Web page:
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ERIC Number: ED554167
Record Type: Non-Journal
Publication Date: 2013
Pages: 239
Abstractor: As Provided
Reference Count: N/A
ISBN: 978-1-3031-5065-4
A Study of Wyoming School Resource Use and Instructional Improvement Strategies at Eight Wyoming Schools
Parady, Elizabeth Skiles
ProQuest LLC, Ed.D. Dissertation, University of Wyoming
The intersection of the accountability measures found in NCLB with the legislative response to the Campbell decisions in Wyoming has resulted in an unprecedented focus on accountability for student achievement and resource use. Funding provided to schools has increased with a concomitant drive for accountability and transparency, the publication of scores for schools, and legislative focus on the results generated from increased appropriations. The present study was designed to assess how the funding was actually implemented and was combined with studies from other researchers into an overall report from Lawrence O. Picus and Associates into a report for the Wyoming Legislature. The study provides a meaningful snapshot of school resource use in the first decade of the new century in Wyoming with a new school funding formula. Eight elementary schools were studied, with four classified as small schools with less than fifty students each and four prototypical schools with up to 220 students. The study compared the resource allocation basis used in the Wyoming Funding Model to school level resource use and assessed the use of school resources as applied to instructional improvement and student learning, using both baseline and follow up surveys along with site visits for data gathering. An initial survey and site visit was completed along with a follow up survey five years later. Generally the schools adopted a range of instructional strategies that were supported by current research and were grouped into ten elements. Nine of the ten groups of instructional strategies were considered common in that they were adopted by more than half the schools in the study, while only one (shared instructional leadership) was adopted by less than half of the schools in the study. The reported use of school resources by the prototypically sized schools were generally aligned with the resource allocations generated under the Wyoming Funding Model, although for small schools this alignment was less clear. As a result of this study, one recommendation is to broaden the specific use of the change in the structure of school time that was identified during the follow-up survey. A second recommendation is to recognize that technology is the next issue of equity. Careful allocation of funds and adherence to implementation of technologic advances is likely to improve equity for all students across Wyoming. A third recommendation is to note that the Wyoming Funding Model is a complex system and therefore open to improvement. Essentially, the Wyoming Funding Model is limited as a block grant vehicle for local decision-making. Thus, the continued refinement of the model and the ongoing allowance for local decision making likely provide the best balance between state centralized decision-making and local control. A fourth recommendation is to carefully consider further research into small school funding and the issues unique to these schools. Small schools work with a much smaller resource base, such that routine services available in larger schools are unavailable in smaller ones. Such small schools reported constant pressure from recruitment of their teachers from larger, higher paying schools and districts. Respondents were unanimous in their agreement that the use of data strengthens their school's focus on sustained student success and timely, targeted intervention. Finally, there was consensus that funding received under the Wyoming Funding Model is sufficient in both small and prototypical schools. [The dissertation citations contained here are published with the permission of ProQuest LLC. Further reproduction is prohibited without permission. Copies of dissertations may be obtained by Telephone (800) 1-800-521-0600. Web page:]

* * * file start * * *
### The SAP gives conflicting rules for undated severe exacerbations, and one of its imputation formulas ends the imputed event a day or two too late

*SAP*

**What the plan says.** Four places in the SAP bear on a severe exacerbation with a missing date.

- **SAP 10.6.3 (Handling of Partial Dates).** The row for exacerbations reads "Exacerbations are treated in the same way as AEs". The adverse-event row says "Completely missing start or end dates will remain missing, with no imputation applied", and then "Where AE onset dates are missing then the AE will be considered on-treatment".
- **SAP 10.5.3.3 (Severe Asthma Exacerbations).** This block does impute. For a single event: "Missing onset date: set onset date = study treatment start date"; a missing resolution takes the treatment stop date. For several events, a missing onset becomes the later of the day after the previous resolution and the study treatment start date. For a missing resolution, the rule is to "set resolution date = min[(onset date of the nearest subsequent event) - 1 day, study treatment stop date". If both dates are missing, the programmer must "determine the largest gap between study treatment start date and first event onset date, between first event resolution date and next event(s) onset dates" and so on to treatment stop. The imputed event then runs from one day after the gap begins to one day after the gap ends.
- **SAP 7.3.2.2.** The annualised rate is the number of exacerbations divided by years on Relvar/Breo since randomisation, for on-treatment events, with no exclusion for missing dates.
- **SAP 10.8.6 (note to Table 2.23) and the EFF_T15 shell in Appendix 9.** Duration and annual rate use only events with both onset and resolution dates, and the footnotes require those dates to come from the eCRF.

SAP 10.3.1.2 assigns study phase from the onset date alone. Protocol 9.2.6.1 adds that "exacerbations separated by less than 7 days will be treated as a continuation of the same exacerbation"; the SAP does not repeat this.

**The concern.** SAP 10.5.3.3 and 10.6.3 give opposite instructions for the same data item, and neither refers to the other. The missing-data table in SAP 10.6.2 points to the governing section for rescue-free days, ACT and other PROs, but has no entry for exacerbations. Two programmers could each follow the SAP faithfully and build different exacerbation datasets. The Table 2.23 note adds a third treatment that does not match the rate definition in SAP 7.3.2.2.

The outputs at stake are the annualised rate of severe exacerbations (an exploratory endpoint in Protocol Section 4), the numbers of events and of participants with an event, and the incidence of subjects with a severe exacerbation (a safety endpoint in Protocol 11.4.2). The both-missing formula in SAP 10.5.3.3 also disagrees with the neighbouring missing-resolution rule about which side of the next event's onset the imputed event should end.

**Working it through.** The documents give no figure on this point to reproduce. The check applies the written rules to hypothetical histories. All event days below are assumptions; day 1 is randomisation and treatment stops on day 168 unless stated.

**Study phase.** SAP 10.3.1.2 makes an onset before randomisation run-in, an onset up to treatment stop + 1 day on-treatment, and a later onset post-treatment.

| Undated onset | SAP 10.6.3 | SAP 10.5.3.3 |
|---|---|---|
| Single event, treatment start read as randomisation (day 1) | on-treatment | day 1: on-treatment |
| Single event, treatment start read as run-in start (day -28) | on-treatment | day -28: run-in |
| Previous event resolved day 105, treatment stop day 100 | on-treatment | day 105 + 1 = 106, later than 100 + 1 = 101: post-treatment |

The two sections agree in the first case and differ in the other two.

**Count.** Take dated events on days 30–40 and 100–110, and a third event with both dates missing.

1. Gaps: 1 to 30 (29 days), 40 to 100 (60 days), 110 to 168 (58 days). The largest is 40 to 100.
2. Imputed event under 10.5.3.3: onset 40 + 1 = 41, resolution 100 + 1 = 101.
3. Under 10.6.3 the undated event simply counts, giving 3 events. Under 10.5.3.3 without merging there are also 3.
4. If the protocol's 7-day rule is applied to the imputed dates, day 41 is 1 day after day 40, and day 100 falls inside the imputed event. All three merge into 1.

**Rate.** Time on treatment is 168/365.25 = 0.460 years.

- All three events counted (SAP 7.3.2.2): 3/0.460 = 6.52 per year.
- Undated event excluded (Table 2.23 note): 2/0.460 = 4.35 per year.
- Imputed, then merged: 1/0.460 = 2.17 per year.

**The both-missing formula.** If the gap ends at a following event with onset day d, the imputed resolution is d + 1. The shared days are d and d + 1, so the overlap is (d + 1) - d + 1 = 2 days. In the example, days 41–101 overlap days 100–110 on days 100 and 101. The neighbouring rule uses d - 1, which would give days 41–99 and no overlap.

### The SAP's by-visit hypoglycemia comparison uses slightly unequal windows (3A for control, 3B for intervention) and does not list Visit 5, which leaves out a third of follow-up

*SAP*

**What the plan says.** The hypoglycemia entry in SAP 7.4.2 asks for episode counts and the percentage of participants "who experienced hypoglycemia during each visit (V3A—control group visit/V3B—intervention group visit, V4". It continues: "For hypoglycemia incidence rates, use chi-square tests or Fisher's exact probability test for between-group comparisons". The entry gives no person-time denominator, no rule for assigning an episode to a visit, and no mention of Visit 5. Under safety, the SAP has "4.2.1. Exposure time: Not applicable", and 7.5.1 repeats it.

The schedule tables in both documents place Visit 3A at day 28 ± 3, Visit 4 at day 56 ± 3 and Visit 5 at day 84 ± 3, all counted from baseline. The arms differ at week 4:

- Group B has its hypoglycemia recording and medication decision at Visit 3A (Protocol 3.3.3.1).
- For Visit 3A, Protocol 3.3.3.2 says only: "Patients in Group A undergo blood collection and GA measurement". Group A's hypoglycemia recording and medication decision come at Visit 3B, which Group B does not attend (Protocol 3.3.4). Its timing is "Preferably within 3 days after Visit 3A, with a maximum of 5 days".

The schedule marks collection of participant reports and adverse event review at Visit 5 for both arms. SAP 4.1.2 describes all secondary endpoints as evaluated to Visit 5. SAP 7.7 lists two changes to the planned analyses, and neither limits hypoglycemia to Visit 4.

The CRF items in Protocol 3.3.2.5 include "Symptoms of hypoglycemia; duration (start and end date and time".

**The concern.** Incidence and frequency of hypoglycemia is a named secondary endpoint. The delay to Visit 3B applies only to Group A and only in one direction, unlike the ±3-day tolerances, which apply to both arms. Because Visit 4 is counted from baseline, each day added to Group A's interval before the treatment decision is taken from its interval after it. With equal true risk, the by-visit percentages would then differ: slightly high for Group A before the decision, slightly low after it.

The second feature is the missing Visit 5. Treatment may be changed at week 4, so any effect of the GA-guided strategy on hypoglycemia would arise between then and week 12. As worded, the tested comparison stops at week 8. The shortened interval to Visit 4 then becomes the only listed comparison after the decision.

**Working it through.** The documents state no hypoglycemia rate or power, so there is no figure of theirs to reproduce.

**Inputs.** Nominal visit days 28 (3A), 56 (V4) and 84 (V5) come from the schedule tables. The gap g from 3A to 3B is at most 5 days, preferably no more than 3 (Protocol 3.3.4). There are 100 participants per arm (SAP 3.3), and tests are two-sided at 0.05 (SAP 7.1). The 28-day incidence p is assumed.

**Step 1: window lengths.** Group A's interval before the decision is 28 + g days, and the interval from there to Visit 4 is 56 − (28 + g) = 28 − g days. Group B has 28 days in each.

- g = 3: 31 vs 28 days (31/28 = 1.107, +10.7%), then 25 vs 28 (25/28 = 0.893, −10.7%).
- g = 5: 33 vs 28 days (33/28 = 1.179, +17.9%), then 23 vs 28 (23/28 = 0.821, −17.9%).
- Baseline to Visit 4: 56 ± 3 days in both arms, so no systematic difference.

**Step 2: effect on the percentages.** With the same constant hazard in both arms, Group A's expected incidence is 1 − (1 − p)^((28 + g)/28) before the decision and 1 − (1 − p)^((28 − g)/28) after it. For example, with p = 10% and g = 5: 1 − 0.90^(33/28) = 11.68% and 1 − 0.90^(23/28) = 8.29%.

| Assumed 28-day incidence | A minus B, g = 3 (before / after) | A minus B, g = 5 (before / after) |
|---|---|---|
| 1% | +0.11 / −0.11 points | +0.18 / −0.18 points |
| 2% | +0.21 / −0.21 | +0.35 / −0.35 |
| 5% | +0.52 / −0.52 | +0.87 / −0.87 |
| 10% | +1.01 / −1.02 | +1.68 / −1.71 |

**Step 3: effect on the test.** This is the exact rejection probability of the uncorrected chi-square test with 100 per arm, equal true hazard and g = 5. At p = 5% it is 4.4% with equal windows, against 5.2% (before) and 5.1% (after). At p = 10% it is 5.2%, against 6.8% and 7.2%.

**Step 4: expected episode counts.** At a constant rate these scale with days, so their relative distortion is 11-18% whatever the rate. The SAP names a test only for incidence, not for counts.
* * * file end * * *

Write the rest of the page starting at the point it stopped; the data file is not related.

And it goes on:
ProQuest LLC. 789 East Eisenhower Parkway, P.O. Box 1346, Ann Arbor, MI 48106. Tel: 800-521-0600; Web site:
Publication Type: Dissertations/Theses - Doctoral Dissertations
Education Level: Elementary Education
Audience: N/A
Language: English
Sponsor: N/A
Authoring Institution: N/A
Identifiers - Location: Wyoming